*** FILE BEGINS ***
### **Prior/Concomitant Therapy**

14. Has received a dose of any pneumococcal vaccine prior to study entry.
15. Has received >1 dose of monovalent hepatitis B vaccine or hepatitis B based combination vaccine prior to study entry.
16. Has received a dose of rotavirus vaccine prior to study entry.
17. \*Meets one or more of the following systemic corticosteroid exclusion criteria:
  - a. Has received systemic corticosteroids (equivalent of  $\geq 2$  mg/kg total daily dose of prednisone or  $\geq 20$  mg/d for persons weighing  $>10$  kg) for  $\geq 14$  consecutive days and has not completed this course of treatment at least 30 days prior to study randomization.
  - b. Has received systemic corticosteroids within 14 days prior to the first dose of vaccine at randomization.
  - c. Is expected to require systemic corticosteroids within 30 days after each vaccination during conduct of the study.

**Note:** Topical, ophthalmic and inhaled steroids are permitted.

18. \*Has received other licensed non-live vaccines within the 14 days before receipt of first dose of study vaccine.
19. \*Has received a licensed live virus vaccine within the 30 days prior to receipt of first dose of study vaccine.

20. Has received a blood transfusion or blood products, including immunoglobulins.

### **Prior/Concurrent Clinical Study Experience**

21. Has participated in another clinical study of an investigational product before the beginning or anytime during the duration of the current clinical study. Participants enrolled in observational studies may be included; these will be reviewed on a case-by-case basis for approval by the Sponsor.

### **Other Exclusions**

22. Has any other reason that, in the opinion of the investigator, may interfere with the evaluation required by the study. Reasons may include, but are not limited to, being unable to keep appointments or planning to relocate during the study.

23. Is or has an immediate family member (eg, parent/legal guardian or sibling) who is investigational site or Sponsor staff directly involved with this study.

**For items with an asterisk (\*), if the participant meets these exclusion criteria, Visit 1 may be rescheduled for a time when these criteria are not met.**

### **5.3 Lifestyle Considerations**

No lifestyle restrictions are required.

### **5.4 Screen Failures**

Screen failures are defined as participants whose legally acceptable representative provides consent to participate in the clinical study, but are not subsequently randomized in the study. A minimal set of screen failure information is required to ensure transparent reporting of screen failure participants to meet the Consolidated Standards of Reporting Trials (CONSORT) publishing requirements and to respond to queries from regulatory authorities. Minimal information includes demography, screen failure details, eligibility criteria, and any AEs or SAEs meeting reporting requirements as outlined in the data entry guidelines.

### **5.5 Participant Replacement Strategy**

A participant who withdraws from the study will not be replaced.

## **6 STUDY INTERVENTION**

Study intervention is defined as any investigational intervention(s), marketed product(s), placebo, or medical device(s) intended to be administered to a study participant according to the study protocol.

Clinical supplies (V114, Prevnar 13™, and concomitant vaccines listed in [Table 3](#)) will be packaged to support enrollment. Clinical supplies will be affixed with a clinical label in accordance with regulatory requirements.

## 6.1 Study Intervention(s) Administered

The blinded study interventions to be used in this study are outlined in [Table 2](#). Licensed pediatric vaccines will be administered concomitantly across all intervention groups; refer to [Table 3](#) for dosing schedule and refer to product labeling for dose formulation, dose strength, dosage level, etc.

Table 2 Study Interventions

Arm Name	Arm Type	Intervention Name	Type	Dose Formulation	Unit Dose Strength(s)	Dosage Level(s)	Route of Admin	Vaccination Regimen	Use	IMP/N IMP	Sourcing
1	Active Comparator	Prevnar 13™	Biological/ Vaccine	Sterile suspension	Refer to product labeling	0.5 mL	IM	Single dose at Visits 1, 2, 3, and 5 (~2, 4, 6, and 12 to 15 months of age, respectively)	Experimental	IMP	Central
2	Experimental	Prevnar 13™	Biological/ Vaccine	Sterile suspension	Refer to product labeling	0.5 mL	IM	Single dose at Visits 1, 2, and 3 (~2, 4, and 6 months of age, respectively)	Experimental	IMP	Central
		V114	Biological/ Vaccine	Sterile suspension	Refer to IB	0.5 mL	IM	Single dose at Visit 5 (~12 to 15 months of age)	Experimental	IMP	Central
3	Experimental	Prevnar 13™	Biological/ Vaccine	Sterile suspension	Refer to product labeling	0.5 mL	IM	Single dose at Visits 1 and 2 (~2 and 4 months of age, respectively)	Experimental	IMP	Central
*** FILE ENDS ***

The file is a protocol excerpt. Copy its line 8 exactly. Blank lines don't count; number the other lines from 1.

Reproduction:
  - c. Is expected to require systemic corticosteroids within 30 days after each vaccination during conduct of the study.